Lucky Magazine, Looking for a Turnaround, Starts With Print 'Evolution'
Lucky, once so successful a shopping magazine that it spawned imitators from Vitals to Shop Etc. to Cargo, is now striving to get its mojo back.
Amid rising digital competition and a steep decline in ad pages last year, Conde Nast in January named Gillian Gorman Round to oversee both Lucky's editorial and its business operations -- a management structure new to Conde magazines. Once the company had named Vogue Editor-in-Chief Anna Wintour to the additional post of artistic director across its titles, Lucky became one of the first areas she was asked to examine. And Conde has now invested serious money in redesigning the print product.
The first iteration of Lucky's resulting evolution is reaching newsstands this month in a redesigned June/July issue that puts a premium on visuals. "There's the same amount of product in the magazine, but the presentation has completely evolved," said Ms. Round, who was previously Conde's VP of brand development. "It's more aesthetically stimulating. It's eye candy."
The new cover photo, for example, was shot outdoors instead of against a white backdrop in a studio. The grid-like way of showing products in the magazine, often as thumbnail images, has given way to livelier, larger photos as well as more images of models in real-world settings.
"The quintessential DNA of Lucky remains the same -- providing all the inspiration, personal service and access to great 'finds' that the Lucky reader craves," Lucky Editor in Chief Brandon Holley said in a statement. "Now, she will benefit from amped up visuals and new features."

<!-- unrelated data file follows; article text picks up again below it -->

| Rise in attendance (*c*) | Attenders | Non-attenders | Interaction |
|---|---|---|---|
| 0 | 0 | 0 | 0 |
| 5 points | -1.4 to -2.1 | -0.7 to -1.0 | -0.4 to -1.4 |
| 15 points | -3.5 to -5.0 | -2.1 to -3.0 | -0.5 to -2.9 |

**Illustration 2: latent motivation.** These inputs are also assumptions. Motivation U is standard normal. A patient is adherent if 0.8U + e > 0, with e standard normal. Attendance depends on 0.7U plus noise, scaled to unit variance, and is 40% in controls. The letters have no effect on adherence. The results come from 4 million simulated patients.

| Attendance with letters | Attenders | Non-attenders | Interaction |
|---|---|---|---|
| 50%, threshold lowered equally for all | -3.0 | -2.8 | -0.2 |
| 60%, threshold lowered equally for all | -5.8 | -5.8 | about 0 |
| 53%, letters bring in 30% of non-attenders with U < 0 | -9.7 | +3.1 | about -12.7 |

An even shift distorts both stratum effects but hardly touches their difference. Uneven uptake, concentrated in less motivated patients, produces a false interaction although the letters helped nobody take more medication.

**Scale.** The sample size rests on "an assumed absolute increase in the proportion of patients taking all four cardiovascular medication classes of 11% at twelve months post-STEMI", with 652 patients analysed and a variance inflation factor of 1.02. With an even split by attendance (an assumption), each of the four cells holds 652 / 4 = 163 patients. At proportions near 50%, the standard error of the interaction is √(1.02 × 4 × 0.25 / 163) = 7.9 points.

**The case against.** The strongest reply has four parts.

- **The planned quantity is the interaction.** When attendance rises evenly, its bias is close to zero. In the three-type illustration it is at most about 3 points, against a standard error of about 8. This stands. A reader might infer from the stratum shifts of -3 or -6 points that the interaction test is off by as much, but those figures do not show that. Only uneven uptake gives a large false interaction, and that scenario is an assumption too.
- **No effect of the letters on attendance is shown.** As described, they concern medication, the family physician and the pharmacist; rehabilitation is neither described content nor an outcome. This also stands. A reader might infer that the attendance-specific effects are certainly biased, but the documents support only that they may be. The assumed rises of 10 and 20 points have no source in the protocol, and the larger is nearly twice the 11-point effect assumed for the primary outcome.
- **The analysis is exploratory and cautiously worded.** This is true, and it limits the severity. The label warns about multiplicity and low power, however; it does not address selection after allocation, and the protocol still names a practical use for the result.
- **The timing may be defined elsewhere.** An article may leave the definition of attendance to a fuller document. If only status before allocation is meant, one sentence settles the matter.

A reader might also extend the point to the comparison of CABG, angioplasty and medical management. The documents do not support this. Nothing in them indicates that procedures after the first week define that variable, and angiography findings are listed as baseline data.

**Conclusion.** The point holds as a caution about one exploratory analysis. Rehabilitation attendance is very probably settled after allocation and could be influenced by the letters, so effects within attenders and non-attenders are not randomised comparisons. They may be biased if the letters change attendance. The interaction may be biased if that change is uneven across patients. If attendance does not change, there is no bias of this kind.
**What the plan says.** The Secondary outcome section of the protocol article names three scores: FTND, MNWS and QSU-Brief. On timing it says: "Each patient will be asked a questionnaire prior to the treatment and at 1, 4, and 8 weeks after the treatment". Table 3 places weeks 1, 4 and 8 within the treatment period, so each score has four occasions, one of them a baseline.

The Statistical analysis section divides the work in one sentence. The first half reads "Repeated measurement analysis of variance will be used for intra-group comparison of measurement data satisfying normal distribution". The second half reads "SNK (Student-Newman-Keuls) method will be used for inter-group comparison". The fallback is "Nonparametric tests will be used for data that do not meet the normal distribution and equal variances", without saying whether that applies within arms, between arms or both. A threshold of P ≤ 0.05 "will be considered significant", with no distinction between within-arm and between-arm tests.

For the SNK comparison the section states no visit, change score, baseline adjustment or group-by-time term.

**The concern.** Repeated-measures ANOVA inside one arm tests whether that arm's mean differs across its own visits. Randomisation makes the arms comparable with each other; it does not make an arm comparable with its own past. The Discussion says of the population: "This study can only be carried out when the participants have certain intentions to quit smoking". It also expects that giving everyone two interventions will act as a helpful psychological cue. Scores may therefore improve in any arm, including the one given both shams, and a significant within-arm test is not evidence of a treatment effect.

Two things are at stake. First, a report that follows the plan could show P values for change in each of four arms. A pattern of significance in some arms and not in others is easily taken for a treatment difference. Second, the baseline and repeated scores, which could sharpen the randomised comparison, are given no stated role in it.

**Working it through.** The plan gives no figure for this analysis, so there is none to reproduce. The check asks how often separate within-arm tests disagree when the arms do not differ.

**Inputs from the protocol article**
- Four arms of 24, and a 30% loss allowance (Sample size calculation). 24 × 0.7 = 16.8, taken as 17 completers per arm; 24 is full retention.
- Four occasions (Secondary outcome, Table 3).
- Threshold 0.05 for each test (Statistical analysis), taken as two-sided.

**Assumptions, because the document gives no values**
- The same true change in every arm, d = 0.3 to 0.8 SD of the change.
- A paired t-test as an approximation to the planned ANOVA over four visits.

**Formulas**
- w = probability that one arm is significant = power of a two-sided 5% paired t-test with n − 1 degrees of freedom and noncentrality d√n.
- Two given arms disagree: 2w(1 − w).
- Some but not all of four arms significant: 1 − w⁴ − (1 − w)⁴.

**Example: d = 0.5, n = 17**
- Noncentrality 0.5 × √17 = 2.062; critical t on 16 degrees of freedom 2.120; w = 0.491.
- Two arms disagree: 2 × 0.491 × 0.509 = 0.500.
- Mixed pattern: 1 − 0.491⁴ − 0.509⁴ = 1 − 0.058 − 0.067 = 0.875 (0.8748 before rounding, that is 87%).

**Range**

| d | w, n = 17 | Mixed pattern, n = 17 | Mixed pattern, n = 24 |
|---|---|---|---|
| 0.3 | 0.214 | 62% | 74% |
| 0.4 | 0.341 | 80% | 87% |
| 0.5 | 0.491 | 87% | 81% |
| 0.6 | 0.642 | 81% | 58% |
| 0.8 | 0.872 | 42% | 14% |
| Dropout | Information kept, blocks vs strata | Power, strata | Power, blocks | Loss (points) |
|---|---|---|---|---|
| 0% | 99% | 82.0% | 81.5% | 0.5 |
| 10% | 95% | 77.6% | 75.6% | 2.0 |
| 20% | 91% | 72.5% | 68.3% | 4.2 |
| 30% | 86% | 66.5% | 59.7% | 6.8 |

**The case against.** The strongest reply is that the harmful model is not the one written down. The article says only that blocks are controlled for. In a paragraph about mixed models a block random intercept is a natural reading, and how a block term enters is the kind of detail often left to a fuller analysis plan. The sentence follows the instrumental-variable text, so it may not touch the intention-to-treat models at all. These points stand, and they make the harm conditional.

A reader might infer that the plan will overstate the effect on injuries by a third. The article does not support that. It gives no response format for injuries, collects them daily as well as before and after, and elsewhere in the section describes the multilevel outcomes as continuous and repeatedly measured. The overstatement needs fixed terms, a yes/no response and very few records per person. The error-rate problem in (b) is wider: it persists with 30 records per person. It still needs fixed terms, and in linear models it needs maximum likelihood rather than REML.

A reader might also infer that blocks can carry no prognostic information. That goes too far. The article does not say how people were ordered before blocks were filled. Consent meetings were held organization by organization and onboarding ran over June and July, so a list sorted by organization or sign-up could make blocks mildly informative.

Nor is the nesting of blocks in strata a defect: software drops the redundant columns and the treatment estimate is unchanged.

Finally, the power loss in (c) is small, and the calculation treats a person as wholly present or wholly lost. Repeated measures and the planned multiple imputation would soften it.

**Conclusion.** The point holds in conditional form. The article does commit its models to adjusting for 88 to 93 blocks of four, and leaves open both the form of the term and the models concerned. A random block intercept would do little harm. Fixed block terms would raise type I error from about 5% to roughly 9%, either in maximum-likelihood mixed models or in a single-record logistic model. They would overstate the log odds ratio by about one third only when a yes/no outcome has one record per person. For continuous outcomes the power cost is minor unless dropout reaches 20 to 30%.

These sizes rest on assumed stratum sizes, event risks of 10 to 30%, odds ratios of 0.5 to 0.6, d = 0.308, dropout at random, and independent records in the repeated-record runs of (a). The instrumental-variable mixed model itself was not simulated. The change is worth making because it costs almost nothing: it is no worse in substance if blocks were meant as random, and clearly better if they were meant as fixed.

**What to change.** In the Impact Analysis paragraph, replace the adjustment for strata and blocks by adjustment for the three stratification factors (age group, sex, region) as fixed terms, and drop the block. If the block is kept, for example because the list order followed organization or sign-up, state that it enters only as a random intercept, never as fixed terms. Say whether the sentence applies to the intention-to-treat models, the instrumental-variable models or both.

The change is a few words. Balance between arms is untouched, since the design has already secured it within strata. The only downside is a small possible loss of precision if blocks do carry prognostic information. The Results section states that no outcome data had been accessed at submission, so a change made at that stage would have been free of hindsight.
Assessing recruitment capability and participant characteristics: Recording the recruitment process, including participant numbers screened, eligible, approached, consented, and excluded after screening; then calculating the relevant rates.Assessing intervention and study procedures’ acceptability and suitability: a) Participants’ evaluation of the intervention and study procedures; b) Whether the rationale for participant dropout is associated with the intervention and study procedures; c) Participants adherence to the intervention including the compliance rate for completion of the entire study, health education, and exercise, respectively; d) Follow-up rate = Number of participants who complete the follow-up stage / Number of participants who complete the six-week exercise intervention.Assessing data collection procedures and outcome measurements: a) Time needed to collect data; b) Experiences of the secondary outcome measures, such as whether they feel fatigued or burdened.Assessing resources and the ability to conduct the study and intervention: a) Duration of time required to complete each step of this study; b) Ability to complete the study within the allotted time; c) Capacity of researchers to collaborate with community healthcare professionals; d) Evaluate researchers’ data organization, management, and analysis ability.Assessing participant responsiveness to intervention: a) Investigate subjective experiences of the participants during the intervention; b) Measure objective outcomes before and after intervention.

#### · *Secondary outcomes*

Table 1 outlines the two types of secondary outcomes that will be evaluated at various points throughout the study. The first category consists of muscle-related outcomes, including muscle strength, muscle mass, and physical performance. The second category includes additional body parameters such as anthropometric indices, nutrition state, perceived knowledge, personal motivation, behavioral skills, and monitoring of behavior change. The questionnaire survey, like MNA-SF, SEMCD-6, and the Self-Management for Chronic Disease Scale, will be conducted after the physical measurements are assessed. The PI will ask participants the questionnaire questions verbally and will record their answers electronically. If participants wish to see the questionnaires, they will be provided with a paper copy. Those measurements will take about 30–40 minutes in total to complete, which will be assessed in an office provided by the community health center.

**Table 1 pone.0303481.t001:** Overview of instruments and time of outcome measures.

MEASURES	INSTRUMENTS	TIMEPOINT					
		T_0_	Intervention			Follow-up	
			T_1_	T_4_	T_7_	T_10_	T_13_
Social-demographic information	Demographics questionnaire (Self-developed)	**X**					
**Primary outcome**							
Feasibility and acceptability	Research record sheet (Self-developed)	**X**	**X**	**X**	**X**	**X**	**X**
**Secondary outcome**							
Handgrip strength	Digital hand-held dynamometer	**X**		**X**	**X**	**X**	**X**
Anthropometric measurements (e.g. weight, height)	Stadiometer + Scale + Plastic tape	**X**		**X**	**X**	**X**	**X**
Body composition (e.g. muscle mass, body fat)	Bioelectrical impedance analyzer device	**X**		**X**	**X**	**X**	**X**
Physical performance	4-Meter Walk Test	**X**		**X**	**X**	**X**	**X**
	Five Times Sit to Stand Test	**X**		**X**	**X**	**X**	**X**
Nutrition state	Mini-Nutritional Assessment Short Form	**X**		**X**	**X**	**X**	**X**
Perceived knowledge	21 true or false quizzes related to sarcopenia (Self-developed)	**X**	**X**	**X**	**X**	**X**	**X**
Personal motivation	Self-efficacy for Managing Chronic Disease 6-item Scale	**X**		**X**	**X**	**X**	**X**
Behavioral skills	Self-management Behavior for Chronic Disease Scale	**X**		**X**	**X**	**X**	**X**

According to Ms. Round, the redesign reflects a steep investment in the editorial product, saying that the brand is spending "substantially more" than was originally earmarked for the year. That investment can be seen in the beefed up editorial and the work of photographers such as Patrick Demarchelier, who has shot for Vogue and Harper's Bazaar but had not yet worked for Lucky.
Real-world settings and other aesthetic changes aren't meant to dilute the focus on shopping. "We are all about the girl and helping her define what she's going to buy for herself," Ms. Round said. "We are reasserting that position -- owning, occupying, and dominating that position and making sure that every part of our brand is exceeding that position."
The new editorial product feels a bit more like Vogue -- albeit Vogue lite -- which makes sense because Ms. Wintour, in her new role as Conde's artistic director, worked with Ms. Round and Ms. Holley on reimagining the magazine. But Ms. Round downplayed any similarities between the two titles, instead casting them as complementary.
"Our girl does read Vogue -- she loves it and she's inspired by it," said Ms. Round. "But she's coming to Lucky to take her wallet out, to be influenced by the ads and the editorial to do something."
The attempt to reenergize the brand follows a difficult 2012, when Lucky saw its ad pages decline 20.3%, according to the Publishers Information Bureau. Circulation held roughly even in the second half of last year, averaging 1.1 million, down 1.2% from the second half of 2011, according to figures reported to the Alliance for Audited Media. But single-copy sales in the second half fell 31.1%, compared with just a 8.2% newsstand declines across magazines as a whole.
George Janson, managing partner and director of print for Group M, said the time is right to reimagine the Lucky brand. "Economic indicators are pointing in the right direction, as people have more disposable economy," he explained. "Plus, shopping is evergreen -- it never really goes out of style."
But Lucky needs do that reimagining quickly, he said. "They need to show some gains in the next year if they're going to reach adolescence," he remarked.
The next challenge for Lucky will be how it addresses e-commerce -- something Mr. Janson said the magazine "missed the boat on." Ms. Round has experience with e-commerce, having worked on such efforts for Lancome USA and YSL Beauty USA, and previously promised new moves on that front, but declined to discuss those plans last week.